It was the best of times, it was the worst of times.

JFK, LBJ, MLK and the CIA. Hawks, doves, panthers, and pigs. Folk rock, garage rock, acid rock, and throwing rocks. Sit-ins, teach-ins, love-ins, and Laugh-Ins. Revolutionaries on the left, reactionaries on the right, and a great mass of mystified in the middle.

The sixties were without doubt one of the most turbulent decades in American history, a time of tremendous and remarkably rapid social, political, and cultural change.

And the tiny Midwestern town of Ann Arbor, Michigan, was right in the thick of it.

The Michigan History Project is currently preparing the definitive history of Ann Arbor in the 1960s, called collectively A260: Ann Arbor in the Sixties. A260 is a massive preservation effort that entails the gathering of huge amounts of invaluable archival material plus the publication of perhaps a dozen books and also several films, including a dramatization.

Want to Help Bring A260 Alive?
Artists, writers, producers, investors, eyewitnesses – come one, come all! If you'd like to be part of the Michigan History Project's effort to preserve and publish the incredible legacy of Ann Arbor in the sixties, please get in touch!

Curiously, Ann Arbor doesn't seem to get as much recognition for its contribution to the sea change of the sixties as do other places such as Berkeley or Madison, Wisconsin. But it was just as important to the growth and evolution of the sixties as either of those two cities.

Ann Arbor saw the birth of Students for a Democratic Society – one the biggest and most influential youth groups of the sixties – in 1960, and was home to the SDS leadership for the first half of the decade. Ann Arbor spawned the first "teach-in" of the sixties, in March 1965, about the widening war in a small Southeast Asian country most Americans had never heard of. (That would soon change.) Ann Arborites also played a key role in the establishment of the Peace Corps, following a speech by presidential candidate John F. Kennedy on the steps of the Michigan Union in October 1960.

Ann Arbor was the birthplace of the White Panther Party, which would eventually play an important (although an indirect and highly ironic) role in the downfall of the Nixon administration. In addition, Ann Arbor (not San Francisco) was the city that saw the election of the first openly gay person to public office in the United States in early 1974.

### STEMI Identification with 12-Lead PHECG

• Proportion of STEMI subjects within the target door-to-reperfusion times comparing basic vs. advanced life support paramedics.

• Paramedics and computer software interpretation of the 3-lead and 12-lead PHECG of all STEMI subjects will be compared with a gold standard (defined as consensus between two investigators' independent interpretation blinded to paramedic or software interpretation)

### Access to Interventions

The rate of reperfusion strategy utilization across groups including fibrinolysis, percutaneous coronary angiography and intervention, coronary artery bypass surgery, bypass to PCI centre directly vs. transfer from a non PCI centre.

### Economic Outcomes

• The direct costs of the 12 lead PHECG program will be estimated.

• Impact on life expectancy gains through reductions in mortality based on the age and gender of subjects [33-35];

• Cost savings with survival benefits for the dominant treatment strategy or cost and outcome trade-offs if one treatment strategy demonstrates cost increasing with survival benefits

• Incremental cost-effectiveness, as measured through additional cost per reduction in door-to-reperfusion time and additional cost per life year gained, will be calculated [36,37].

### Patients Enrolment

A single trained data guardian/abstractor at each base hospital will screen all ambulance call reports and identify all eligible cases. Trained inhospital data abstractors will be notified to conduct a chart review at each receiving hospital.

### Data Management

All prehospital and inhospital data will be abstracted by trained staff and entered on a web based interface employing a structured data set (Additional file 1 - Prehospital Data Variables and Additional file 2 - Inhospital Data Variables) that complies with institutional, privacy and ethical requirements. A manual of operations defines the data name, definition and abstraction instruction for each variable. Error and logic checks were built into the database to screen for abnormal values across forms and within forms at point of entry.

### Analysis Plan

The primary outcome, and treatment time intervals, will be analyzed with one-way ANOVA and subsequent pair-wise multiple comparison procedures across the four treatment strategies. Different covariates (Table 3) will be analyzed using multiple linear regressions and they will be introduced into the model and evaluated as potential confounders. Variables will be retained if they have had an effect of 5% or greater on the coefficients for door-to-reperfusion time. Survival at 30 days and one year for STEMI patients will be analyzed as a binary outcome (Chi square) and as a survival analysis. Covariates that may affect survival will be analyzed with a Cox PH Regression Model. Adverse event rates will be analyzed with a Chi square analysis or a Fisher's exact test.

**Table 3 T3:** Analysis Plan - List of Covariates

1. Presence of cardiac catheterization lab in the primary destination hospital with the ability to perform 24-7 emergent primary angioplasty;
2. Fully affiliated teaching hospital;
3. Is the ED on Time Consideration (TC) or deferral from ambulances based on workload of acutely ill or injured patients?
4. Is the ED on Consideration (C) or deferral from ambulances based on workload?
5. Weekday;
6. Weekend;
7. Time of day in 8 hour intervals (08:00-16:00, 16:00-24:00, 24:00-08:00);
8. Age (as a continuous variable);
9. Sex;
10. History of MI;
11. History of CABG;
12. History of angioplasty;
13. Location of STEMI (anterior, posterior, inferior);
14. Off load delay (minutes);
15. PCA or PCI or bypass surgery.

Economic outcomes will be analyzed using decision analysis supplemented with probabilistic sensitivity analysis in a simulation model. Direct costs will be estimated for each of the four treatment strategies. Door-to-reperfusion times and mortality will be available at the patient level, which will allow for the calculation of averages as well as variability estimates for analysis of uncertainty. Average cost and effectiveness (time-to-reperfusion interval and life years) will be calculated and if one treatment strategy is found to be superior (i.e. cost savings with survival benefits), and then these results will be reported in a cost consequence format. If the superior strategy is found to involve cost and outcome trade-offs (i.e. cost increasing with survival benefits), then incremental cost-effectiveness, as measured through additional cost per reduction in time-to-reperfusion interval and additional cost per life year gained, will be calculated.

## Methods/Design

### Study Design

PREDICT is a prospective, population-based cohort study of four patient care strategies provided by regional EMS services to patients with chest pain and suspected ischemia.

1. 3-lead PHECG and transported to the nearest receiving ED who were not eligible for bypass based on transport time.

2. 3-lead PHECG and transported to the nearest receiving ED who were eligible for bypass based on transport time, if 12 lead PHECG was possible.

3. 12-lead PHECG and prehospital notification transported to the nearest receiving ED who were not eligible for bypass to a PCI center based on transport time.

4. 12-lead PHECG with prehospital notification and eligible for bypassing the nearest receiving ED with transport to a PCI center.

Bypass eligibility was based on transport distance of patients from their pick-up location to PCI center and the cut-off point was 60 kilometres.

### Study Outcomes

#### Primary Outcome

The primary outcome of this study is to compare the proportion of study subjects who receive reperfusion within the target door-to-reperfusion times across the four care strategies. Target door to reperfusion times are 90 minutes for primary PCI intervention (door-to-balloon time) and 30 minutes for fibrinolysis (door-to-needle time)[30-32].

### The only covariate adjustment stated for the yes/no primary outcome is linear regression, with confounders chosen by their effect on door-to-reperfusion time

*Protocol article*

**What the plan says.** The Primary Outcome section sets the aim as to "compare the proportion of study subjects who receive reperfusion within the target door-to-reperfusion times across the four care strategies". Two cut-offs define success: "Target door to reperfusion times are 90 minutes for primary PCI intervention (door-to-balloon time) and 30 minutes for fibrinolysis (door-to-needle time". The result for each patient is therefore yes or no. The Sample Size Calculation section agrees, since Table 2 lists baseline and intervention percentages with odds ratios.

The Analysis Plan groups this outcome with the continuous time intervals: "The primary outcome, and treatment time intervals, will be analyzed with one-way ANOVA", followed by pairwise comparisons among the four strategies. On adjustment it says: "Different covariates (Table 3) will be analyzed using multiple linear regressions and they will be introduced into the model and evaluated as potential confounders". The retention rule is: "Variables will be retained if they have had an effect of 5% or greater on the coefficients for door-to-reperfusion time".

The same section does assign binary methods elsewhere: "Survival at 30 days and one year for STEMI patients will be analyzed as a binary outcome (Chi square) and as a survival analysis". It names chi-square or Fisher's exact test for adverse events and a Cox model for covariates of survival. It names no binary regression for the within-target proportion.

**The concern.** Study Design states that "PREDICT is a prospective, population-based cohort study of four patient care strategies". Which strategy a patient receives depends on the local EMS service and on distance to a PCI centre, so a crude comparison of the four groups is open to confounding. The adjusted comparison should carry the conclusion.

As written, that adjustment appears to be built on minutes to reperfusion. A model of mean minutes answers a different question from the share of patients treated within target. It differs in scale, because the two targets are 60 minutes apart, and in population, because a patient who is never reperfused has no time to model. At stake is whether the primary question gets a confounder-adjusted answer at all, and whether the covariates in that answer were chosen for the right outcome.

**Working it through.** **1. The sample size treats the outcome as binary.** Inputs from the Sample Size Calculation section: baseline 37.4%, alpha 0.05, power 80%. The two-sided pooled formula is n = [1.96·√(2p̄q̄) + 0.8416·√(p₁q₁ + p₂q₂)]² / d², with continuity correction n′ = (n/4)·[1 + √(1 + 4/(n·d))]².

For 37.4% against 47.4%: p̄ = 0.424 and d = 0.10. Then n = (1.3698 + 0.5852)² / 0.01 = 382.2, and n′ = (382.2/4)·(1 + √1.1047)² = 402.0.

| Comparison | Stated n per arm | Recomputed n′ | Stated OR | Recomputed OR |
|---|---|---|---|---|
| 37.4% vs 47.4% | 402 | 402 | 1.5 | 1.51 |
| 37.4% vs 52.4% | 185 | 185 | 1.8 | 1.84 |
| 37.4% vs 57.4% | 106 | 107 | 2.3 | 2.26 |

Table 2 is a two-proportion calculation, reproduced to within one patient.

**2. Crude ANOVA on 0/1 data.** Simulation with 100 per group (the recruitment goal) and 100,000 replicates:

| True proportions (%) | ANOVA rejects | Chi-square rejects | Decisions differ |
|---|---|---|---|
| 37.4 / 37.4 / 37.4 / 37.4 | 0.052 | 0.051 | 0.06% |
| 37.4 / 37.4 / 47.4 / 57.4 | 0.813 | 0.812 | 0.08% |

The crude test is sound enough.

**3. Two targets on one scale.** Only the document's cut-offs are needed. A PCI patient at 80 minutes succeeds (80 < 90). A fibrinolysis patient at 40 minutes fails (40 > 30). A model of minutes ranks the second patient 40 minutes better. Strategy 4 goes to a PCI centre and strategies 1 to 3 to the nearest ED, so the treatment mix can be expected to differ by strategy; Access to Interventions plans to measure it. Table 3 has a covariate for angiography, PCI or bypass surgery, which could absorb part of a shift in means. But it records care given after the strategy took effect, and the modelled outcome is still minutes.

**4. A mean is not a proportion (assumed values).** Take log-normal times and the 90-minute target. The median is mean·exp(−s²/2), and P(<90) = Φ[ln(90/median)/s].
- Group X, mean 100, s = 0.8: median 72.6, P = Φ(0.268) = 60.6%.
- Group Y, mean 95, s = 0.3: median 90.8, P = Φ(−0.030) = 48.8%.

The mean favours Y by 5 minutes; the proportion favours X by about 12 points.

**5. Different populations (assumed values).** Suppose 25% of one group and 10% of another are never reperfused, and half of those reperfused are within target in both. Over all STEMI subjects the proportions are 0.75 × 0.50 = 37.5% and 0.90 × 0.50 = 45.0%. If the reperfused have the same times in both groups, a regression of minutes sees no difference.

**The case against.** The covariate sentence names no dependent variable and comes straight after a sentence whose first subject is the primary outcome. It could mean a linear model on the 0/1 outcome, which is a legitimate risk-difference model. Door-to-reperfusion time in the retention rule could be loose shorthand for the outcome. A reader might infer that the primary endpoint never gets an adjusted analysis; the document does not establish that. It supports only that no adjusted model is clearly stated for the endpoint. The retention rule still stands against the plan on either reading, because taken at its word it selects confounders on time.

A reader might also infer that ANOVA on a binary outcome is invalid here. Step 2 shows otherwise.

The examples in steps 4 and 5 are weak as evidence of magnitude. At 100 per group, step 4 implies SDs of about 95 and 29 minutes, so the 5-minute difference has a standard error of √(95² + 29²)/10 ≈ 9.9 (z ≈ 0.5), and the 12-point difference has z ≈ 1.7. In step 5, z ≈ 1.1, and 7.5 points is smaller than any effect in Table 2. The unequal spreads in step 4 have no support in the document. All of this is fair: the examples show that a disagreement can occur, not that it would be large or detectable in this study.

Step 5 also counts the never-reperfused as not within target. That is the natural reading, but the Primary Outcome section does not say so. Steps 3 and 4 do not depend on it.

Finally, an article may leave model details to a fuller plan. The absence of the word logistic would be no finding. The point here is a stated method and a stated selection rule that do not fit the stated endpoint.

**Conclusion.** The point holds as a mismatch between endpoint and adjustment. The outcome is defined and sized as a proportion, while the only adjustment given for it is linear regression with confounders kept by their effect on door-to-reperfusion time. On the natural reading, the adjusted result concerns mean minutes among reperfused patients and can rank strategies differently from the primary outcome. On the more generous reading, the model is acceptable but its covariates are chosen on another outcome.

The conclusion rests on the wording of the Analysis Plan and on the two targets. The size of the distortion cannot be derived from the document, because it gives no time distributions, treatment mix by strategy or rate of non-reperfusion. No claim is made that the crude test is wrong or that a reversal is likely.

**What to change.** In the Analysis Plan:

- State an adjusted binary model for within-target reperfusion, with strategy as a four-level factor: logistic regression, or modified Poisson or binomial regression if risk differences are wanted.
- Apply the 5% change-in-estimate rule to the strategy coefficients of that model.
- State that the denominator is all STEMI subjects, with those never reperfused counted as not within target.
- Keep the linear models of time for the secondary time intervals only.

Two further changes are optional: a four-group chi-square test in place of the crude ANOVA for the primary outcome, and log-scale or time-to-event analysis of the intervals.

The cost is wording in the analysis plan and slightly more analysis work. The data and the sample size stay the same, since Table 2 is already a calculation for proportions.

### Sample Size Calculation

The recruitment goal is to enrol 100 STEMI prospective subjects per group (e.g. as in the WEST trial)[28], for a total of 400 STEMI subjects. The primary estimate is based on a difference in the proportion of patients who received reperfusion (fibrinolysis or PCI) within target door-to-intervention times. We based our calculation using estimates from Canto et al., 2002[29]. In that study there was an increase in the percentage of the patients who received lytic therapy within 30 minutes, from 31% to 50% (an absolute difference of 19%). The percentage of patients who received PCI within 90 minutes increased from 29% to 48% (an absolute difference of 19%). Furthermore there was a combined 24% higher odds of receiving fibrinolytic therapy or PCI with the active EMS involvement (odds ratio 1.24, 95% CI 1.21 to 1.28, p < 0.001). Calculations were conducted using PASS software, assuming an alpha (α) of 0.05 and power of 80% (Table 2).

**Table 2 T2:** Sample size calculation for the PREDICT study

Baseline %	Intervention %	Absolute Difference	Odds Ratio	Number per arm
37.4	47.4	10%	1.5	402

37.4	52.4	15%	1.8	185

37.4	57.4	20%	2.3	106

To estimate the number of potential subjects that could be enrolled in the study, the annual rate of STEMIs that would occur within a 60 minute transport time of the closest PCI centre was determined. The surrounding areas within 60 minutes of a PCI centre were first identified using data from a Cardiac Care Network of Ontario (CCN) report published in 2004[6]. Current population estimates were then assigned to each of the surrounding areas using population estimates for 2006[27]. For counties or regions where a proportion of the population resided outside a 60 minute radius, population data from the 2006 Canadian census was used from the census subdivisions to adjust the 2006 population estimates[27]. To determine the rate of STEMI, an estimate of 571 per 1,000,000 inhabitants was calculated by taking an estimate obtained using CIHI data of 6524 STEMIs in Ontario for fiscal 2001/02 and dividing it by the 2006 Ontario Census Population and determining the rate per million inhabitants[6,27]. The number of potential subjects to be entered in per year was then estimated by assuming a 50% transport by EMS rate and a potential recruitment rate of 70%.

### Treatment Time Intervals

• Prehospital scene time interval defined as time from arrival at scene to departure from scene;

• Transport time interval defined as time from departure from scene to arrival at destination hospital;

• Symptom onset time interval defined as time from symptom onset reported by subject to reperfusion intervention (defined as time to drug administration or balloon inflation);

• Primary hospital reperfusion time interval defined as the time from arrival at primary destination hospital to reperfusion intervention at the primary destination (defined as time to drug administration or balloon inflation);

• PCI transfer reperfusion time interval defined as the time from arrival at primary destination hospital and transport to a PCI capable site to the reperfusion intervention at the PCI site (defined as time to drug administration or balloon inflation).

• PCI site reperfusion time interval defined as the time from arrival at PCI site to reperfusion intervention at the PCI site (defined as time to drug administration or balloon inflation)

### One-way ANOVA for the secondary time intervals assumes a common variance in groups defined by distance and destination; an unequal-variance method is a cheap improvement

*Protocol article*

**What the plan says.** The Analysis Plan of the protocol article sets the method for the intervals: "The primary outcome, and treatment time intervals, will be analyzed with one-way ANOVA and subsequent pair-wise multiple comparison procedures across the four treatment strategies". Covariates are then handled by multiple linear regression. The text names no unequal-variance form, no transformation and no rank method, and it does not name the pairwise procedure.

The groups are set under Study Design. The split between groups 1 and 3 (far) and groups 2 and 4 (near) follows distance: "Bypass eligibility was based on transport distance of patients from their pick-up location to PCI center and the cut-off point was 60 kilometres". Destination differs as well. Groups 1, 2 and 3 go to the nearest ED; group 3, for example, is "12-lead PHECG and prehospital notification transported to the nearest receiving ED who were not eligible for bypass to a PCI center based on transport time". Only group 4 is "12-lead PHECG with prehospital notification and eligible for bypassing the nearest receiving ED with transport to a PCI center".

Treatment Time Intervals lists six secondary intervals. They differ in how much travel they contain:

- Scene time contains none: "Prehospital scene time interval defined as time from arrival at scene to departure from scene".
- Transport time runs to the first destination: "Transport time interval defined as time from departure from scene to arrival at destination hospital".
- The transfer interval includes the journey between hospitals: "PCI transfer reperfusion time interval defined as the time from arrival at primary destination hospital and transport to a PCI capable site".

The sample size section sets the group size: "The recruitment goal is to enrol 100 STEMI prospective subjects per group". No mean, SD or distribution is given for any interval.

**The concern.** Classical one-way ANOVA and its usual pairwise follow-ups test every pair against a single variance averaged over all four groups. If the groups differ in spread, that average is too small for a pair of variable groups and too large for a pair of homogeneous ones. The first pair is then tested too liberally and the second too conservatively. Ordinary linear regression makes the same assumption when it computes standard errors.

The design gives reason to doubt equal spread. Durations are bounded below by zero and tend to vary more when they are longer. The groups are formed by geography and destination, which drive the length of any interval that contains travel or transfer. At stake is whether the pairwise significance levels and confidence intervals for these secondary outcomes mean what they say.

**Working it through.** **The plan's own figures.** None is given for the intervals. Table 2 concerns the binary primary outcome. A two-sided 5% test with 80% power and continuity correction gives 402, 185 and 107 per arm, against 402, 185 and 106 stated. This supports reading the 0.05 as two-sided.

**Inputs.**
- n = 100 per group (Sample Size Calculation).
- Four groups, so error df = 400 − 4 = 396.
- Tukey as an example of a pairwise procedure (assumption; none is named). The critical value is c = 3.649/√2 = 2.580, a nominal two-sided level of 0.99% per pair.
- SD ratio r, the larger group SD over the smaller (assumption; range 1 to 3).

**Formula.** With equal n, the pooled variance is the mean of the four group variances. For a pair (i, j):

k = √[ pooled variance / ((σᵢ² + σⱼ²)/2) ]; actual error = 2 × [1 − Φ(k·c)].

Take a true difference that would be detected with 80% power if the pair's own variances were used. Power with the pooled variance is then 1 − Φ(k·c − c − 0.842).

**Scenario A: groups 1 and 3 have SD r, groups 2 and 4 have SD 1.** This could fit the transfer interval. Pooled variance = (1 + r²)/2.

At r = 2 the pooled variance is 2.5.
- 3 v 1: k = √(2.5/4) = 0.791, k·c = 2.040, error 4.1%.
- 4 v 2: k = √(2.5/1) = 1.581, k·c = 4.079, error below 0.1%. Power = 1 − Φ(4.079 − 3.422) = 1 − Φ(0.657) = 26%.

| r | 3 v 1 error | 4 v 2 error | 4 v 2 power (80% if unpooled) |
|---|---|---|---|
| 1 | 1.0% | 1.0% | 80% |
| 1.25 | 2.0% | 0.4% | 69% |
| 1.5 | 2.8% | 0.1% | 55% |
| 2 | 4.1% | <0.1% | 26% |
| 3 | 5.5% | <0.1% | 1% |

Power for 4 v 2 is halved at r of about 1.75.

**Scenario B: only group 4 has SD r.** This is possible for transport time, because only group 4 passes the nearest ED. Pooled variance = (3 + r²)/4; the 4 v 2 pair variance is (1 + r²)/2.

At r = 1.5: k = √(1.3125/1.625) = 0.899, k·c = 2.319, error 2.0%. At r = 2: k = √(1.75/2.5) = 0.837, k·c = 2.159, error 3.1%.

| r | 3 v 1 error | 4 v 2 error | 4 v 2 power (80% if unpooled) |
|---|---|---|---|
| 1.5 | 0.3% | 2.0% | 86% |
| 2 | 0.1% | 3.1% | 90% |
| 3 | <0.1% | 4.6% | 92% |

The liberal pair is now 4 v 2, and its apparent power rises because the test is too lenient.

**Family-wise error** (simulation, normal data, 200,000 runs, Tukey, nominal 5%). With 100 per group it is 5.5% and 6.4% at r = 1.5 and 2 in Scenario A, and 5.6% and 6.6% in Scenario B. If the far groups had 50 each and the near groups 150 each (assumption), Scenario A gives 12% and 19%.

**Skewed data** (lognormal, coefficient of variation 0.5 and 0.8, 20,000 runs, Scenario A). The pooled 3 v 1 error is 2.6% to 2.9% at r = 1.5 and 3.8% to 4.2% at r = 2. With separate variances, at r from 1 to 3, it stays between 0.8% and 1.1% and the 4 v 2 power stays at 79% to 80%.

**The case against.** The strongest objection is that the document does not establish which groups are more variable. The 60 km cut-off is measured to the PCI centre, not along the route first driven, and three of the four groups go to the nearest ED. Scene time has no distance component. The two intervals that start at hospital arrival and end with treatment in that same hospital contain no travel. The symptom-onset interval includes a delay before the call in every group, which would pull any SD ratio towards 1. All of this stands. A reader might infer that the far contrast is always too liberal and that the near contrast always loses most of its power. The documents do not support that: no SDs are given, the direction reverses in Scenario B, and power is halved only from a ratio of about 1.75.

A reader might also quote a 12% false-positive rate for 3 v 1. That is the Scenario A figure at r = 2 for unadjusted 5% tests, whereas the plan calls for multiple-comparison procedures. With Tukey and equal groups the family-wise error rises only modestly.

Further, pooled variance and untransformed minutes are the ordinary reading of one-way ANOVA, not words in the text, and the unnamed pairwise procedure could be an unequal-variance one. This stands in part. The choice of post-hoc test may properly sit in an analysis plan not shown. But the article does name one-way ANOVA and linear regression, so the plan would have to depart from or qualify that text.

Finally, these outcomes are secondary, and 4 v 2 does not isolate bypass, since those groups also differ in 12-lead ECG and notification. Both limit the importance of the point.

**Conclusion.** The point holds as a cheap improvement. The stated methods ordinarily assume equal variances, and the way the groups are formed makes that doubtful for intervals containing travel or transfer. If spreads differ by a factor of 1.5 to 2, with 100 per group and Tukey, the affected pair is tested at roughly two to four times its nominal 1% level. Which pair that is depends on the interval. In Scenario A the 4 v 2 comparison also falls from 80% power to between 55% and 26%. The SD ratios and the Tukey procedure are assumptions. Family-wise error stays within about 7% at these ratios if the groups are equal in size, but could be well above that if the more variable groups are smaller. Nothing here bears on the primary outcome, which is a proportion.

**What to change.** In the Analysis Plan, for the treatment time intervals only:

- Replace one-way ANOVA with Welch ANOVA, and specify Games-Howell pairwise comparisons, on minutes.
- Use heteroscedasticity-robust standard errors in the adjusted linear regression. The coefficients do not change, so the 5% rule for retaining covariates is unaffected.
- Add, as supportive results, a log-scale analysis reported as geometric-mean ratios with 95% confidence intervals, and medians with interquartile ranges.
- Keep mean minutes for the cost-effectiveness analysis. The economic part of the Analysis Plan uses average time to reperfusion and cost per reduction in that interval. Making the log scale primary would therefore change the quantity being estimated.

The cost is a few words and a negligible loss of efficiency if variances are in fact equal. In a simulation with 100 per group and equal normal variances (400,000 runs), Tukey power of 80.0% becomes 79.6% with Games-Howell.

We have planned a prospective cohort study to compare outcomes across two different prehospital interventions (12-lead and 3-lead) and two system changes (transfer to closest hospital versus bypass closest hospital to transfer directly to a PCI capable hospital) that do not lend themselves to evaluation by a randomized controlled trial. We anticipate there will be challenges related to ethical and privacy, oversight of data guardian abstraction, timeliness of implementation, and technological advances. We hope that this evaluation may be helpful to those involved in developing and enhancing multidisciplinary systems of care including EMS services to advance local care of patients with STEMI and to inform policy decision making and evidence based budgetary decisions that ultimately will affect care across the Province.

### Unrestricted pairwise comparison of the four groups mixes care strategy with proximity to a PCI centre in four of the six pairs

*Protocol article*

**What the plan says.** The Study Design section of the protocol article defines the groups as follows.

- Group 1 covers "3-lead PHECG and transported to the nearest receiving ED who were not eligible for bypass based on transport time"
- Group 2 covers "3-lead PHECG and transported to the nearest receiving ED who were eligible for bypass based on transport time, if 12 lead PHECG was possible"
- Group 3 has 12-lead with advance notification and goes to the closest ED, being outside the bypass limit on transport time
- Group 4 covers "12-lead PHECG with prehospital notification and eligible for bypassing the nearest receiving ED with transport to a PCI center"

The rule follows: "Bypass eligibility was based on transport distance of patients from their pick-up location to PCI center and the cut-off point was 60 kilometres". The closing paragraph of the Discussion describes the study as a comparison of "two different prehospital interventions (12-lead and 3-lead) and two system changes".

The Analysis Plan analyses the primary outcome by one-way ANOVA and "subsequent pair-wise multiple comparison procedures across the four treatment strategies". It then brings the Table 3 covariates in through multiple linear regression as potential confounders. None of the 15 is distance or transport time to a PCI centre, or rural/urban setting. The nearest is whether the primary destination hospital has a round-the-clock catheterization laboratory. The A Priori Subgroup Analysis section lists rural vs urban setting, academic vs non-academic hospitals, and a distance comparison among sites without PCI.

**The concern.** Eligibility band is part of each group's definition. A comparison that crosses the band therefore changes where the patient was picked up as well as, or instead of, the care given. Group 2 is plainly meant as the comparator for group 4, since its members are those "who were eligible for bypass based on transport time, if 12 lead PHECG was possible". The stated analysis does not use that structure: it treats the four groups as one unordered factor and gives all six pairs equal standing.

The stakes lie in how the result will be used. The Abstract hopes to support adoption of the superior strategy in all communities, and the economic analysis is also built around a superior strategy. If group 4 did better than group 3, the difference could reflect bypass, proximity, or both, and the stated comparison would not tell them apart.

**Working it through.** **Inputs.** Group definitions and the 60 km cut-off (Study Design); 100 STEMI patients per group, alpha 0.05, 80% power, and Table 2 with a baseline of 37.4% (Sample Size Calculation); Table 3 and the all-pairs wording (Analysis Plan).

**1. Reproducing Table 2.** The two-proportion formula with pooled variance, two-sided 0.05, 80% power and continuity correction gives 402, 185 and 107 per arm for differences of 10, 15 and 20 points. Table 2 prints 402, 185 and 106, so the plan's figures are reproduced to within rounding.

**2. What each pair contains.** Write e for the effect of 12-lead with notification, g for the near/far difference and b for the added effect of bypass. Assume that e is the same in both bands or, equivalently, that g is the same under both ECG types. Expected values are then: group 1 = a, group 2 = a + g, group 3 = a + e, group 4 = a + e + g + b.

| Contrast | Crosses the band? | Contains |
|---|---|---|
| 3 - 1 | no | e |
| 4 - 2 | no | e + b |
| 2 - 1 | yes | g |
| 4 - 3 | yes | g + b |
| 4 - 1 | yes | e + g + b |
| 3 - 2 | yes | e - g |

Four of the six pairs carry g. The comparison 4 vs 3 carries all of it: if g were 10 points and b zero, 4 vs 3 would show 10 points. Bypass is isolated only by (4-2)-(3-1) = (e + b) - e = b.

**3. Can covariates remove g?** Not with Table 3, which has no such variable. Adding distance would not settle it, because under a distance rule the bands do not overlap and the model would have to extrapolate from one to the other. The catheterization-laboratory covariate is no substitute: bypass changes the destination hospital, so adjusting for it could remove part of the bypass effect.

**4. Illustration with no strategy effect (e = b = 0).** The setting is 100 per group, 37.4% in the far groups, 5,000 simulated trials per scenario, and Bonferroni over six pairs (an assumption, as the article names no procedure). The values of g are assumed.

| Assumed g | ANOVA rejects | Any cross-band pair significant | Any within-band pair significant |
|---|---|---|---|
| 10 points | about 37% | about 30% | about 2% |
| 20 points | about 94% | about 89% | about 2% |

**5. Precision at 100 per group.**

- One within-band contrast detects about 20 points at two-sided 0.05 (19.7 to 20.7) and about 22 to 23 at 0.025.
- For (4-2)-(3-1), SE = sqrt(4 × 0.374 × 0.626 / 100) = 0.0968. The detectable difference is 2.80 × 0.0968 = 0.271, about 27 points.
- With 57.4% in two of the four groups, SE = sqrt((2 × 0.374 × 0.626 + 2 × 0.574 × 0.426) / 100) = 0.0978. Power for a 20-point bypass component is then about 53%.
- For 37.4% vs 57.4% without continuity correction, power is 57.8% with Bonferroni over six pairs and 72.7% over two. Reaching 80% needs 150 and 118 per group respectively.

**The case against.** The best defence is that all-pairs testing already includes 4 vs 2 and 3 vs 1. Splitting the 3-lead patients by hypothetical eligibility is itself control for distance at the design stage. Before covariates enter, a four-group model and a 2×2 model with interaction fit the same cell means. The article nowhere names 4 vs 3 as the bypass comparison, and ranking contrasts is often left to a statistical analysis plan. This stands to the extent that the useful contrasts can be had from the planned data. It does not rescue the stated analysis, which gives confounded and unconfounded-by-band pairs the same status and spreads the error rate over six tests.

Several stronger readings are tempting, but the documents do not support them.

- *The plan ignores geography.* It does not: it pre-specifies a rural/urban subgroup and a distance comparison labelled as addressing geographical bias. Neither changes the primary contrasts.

Many important leaders of the sixties movement came out of Ann Arbor, including Tom Hayden, Dick and Mickey Flacks, Bill Ayers, and Carl Oglesby. A host of other notable and interesting people contributed to and were influenced by the social, political, and cultural energy of Ann Arbor during that time, including John Sinclair, Bob Seger, Todd Gitlin, Gilda Radner, Iggy Pop, Larry Brilliant, Ken and Ric Burns, Lawrence Kasdan – as well as countless others who are not as well known but whose contributions were equally as important.

Click to see a larger image.
Click here to read more about what happened in Ann Arbor during the 1960s.

A260 will chronicle the contentious transformation of a small Michigan town of stern German heritage, proudly embodying the conservative ideals of mid-century middle America, into an epicenter of social, political, and cultural radicalism in just a few tumultuous years.

It is time now for another major, substantive, broad-themed study of the sixties. Work on A260 proceeds on several fronts, perhaps the most important of which is research.

What originally seemed like an interesting story about the small-town birth of SDS and the Peace Corps has blossomed into an enormous topic that includes dozens of important people and events, the birth and growth of a number of influential social and political movements, as well as pioneering efforts in music, ecology, and avant-garde performance art (with pot smuggling, UFO sightings, and a spate of brutal serial murders thrown in for good measure).

Research has proved to be difficult, however, as it is an unfortunate fact that not much has yet been written about Ann Arbor in the sixties.

So we must find the people who lived through it and ask them about it.

If you count yourself among their number, please get in touch.

We'd also like to hear from people who have photographs, home movies, buttons, fliers, posters, and other memorabilia from Ann Arbor of that time.

Click here to contact the Michigan History Project in regard to A260.

MHP would like to thank everyone who has helped us in our efforts so far. Many important people, famous and otherwise, have given us great encouragement and promised to help in any way they can. Hopefully we will be able to include you among their number.

Ann Arbor in the Sixties. It's a history that we strongly believe is worth preserving – and hope that you do, too.

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